Children under five who have swimming lessons develop better language, literacy and numeracy skills and are likely to be more prepared for school, according to a Griffith University study.
The four-year study surveyed almost 7000 parents of children from Australia, New Zealand and the United States and independently assessed 177 children aged three, four and five.
Unsurprisingly, it found children who had early swimming lessons performed better in tests of some physical skills, although not ball-handling.
However, the lead author, Professor Robyn Jorgensen, said what was surprising and of interest to parents, educators and policy makers, was that these children also scored significantly better in literacy, numeracy, mathematical reasoning, visual motor skills (cutting paper, drawing lines, colouring in) and oral expression.
''It does appear that children who participate in swimming are achieving a range of milestones earlier than normal populations,'' Professor Jorgensen said in the interim report of Early-years swimming: Adding capital to young Australians.
''This has been supported strongly from the parent survey, but also (to a lesser degree) in the child testing … For example, the survey showed young swimmers are reported by their parents to be counting to 10 much earlier than is expected on developmental milestones.''
The interim report said the children also scored better on measures of understanding and complying with directions.
Professor Jorgensen said it could be argued that only wealthier families could afford swimming lessons and therefore the findings reflected social strata.
However she said data from the assessments showed there was significant differences between swimmers and the normal population, regardless of socio-economic background.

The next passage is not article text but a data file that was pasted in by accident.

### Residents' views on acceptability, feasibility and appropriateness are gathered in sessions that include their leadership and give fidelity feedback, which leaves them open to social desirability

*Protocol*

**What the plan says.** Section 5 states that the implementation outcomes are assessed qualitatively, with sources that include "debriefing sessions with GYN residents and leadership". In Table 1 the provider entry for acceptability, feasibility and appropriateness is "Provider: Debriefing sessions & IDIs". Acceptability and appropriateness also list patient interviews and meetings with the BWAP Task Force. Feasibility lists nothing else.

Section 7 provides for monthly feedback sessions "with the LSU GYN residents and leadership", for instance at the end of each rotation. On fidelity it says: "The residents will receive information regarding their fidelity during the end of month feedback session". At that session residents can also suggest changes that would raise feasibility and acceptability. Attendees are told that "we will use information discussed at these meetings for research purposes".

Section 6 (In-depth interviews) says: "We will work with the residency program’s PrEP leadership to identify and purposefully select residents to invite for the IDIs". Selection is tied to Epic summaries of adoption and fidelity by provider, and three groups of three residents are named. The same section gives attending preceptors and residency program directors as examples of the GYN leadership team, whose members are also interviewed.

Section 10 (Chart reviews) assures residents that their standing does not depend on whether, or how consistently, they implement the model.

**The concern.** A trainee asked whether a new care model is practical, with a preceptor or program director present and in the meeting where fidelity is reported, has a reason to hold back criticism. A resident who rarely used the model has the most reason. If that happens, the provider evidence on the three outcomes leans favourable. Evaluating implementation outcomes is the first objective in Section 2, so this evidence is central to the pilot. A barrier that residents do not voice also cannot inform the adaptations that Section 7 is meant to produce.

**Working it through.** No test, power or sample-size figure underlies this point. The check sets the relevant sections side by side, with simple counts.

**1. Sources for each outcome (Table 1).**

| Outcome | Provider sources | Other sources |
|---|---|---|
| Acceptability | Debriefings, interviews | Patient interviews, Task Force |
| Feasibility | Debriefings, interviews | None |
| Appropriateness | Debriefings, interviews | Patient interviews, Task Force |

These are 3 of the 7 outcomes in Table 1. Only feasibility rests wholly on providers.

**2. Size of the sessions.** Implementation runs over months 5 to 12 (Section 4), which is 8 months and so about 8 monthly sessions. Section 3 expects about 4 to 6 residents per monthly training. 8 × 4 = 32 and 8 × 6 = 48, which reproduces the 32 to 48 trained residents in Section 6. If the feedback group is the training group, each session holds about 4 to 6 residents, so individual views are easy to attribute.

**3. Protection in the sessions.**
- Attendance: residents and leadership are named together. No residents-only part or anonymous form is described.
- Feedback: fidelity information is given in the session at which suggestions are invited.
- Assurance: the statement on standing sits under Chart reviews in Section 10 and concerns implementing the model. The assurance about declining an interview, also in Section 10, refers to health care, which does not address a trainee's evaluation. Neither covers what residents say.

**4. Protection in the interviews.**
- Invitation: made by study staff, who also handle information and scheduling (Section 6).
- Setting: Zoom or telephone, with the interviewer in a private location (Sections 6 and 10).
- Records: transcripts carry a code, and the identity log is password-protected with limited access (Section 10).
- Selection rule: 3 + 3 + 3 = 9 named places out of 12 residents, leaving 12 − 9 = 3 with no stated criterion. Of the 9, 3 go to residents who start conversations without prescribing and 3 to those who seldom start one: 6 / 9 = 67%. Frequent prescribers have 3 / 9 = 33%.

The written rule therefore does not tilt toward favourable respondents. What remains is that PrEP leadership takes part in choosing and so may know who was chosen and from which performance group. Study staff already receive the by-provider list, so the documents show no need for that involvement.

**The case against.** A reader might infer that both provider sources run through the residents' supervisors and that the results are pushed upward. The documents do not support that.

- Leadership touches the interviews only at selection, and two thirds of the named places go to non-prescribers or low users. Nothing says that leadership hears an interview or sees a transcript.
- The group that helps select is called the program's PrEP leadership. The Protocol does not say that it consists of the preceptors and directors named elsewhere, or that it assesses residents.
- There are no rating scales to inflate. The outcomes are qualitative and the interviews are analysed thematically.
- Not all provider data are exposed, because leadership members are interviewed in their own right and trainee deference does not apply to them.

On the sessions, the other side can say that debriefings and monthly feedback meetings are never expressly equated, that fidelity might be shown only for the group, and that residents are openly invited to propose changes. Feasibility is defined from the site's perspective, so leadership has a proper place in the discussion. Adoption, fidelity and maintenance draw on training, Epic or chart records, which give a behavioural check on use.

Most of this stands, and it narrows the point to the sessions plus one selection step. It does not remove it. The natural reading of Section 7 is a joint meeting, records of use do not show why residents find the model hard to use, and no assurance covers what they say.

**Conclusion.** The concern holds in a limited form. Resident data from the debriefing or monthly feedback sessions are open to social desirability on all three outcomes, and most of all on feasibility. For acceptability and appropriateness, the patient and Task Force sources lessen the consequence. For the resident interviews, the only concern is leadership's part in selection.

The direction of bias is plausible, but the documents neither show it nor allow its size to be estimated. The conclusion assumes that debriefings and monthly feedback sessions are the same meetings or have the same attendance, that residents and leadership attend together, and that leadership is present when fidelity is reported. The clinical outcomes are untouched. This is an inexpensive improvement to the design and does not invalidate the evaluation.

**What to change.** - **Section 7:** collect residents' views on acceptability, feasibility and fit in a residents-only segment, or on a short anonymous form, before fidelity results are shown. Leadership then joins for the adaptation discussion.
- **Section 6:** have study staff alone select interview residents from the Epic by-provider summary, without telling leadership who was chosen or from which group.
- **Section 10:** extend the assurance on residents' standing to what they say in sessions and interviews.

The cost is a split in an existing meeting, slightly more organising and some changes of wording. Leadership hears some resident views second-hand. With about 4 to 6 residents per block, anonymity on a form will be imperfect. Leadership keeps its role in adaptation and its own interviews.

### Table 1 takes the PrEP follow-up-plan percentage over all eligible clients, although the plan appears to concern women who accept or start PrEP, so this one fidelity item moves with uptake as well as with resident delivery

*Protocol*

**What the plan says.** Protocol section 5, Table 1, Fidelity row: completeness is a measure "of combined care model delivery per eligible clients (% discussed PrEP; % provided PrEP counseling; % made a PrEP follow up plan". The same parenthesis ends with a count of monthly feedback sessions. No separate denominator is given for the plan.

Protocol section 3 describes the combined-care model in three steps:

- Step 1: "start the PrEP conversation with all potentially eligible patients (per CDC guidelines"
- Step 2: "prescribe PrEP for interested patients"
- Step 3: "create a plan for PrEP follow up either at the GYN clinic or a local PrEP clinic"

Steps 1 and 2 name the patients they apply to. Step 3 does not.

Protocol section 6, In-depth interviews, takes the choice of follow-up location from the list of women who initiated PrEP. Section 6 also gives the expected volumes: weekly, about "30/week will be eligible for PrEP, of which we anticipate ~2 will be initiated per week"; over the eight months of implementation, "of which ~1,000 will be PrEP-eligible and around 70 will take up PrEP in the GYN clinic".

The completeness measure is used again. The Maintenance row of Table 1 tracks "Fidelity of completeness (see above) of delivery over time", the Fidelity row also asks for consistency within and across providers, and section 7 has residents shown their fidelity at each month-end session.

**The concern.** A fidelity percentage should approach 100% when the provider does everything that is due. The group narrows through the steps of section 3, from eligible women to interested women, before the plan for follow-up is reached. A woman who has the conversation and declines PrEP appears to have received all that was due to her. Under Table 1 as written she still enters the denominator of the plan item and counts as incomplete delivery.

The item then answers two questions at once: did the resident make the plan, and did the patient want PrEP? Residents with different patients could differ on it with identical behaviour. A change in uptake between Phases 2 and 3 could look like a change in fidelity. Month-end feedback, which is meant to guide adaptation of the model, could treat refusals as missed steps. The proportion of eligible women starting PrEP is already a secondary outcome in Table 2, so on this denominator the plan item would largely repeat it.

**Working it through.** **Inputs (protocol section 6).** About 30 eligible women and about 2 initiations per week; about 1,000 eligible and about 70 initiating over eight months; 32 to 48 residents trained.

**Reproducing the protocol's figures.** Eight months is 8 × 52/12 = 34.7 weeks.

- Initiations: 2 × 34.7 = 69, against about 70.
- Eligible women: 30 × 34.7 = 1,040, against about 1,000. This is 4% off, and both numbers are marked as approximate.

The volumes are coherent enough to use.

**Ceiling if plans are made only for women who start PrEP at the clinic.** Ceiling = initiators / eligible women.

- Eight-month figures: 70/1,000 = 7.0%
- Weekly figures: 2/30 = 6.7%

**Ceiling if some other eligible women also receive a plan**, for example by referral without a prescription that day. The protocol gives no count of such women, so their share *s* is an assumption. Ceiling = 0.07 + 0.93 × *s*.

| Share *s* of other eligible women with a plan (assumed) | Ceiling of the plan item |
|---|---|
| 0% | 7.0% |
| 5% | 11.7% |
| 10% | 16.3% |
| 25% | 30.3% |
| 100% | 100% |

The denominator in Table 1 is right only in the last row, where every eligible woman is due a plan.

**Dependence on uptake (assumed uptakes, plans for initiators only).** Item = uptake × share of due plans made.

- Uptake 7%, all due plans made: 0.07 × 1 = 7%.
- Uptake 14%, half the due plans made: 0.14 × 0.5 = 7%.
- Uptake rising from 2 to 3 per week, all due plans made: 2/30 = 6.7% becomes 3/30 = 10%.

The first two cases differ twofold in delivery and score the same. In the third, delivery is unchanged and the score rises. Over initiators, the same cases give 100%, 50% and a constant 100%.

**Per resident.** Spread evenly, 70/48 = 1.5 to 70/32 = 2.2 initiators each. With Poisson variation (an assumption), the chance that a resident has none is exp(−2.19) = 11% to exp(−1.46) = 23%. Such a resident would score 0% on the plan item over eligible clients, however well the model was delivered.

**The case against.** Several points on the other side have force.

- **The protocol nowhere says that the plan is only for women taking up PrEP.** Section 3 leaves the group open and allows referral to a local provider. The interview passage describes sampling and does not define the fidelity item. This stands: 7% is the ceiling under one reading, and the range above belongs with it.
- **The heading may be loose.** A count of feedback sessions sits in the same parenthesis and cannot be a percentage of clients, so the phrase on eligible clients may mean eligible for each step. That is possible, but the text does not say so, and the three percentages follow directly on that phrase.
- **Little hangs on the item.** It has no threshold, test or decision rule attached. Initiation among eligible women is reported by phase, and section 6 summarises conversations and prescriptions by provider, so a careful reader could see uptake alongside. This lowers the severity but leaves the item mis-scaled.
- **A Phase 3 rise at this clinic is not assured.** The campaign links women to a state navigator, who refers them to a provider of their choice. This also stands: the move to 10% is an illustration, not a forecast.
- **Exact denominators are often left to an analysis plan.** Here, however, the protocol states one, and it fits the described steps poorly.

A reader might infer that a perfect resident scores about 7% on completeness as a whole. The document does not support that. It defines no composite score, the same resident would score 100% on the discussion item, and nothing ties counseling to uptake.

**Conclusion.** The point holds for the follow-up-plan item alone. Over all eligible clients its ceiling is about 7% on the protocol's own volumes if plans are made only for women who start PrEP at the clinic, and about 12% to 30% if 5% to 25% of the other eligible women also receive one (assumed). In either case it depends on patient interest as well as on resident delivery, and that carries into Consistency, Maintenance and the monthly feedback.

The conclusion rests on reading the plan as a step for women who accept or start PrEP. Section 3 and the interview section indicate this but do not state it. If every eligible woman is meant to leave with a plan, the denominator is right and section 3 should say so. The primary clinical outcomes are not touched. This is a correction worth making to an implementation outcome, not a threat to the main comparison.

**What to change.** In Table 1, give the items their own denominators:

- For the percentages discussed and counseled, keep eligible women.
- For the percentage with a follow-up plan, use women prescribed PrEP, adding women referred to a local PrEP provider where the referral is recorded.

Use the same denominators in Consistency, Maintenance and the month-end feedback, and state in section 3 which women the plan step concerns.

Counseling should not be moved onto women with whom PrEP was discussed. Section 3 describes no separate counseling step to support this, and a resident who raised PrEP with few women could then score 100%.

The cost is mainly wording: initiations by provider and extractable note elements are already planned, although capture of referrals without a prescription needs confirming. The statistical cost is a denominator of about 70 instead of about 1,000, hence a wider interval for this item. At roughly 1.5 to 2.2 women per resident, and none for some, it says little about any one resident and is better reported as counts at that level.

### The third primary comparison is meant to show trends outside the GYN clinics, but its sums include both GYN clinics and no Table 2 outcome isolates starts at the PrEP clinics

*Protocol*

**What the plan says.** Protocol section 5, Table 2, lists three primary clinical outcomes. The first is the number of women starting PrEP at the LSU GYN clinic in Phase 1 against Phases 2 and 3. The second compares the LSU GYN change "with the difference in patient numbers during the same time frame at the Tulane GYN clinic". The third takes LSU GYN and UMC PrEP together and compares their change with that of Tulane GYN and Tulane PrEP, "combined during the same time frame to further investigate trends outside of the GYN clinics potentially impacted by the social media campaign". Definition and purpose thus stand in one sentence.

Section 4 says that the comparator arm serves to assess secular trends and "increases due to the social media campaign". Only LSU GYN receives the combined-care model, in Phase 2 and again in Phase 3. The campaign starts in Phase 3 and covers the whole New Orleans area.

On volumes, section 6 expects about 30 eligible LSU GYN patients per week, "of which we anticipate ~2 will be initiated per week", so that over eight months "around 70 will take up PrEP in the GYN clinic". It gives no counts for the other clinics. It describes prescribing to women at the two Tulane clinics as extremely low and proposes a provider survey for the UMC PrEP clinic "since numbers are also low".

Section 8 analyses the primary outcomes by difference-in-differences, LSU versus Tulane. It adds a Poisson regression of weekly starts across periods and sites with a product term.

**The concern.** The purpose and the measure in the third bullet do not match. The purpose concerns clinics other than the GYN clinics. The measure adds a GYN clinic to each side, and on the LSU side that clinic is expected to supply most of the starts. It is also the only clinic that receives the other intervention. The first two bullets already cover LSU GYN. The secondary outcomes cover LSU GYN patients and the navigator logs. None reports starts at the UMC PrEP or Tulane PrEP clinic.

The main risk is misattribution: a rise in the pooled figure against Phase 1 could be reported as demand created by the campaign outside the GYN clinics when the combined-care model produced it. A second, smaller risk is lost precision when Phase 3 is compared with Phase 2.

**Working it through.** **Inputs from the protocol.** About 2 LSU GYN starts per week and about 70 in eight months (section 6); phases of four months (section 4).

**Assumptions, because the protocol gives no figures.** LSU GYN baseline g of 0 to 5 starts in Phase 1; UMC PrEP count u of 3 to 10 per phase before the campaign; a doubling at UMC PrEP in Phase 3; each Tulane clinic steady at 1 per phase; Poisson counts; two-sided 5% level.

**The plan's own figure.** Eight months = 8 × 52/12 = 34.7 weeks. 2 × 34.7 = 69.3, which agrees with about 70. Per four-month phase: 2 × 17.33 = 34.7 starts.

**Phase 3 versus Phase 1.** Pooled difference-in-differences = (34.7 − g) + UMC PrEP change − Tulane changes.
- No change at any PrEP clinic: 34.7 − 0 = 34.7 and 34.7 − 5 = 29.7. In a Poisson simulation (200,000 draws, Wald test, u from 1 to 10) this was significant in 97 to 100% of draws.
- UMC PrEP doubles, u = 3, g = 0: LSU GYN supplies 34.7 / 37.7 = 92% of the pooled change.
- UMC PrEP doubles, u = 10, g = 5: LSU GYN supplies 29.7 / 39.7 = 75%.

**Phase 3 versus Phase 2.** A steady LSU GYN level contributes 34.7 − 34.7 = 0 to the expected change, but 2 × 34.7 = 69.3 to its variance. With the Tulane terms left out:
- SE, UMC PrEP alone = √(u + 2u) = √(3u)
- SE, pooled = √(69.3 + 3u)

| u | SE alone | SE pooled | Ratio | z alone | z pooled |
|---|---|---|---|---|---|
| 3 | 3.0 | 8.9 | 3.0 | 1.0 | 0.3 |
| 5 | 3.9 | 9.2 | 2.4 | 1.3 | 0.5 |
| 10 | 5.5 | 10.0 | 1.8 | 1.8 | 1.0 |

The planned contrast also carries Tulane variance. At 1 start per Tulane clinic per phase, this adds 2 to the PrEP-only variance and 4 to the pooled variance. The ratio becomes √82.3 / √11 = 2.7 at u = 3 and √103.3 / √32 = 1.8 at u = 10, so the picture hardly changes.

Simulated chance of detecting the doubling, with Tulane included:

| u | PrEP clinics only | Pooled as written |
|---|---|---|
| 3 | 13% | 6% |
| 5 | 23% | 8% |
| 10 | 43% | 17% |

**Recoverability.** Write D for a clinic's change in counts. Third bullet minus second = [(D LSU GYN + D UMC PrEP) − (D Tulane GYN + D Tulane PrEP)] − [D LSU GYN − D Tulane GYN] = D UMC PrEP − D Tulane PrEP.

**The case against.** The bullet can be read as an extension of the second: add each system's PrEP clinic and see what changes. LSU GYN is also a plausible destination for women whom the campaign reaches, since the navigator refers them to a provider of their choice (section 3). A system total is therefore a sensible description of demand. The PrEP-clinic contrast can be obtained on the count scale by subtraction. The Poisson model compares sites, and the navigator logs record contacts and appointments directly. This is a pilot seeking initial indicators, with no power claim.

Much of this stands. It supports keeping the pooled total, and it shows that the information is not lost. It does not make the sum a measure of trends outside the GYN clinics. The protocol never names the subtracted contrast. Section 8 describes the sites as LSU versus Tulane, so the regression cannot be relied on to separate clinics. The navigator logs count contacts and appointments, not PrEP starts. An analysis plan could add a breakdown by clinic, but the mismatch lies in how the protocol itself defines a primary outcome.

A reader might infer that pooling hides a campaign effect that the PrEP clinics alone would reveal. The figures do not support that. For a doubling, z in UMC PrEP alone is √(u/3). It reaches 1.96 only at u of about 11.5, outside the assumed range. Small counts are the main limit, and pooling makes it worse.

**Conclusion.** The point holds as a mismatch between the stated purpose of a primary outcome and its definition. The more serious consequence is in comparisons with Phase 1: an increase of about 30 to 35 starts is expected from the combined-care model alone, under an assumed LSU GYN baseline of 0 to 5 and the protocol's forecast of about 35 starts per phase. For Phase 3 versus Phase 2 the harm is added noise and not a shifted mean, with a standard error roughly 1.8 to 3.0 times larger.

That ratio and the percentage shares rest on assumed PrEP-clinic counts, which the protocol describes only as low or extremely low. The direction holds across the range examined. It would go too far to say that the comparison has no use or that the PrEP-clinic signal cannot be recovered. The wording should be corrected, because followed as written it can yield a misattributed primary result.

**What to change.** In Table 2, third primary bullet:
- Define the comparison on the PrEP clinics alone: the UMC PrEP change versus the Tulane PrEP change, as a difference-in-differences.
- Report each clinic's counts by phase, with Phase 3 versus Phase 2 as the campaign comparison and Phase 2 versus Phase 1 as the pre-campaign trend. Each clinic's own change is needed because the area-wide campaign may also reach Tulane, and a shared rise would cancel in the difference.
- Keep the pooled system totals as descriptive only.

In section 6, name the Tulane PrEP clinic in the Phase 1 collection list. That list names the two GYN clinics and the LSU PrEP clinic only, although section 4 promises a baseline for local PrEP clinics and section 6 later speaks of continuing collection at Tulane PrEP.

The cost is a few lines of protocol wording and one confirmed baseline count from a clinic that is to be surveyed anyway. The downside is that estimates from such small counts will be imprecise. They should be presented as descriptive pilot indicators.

''Quality swimming lessons are rich in opportunities for learning beyond swimming skills … which may help in the transition to school,'' Professor Jorgensen said.
Paul Sadler, of Paul Sadler Swimland, which provided financial support to the study, said swimming lessons might involve games with counting or children chanting Humpty Dumpty before falling into the water.
''I'm not surprised about literacy and numeracy coming up because there is all the language around, 'Ready set go', 'Your turn' and stuff with numbers.''
Megan Harris, whose children Lillie and Baxter had swimming lessons from the age of 12 months, said the biggest benefit for her was the confidence her children gained in and out of the water. ''Definitely, I think that helps with the transition to school.''
She said water safety was stressed. Children learnt to wait their turn in a queue and to count to three before entering the water.
The interim report recommends that children who traditionally do not do well at school, particularly in the early years, participate in swimming lessons. ''Subsidising may be a way forward for disadvantaged families to enable better access to school.''
However, it warns the industry is unregulated, with considerable variation among swim schools. ''If the child is to gain in other areas of child development, the swim environment and swim teachers/lessons need to be of consistently high quality,'' it says.
Although the swimming industry provided financial support, the study represents the views of the research team only.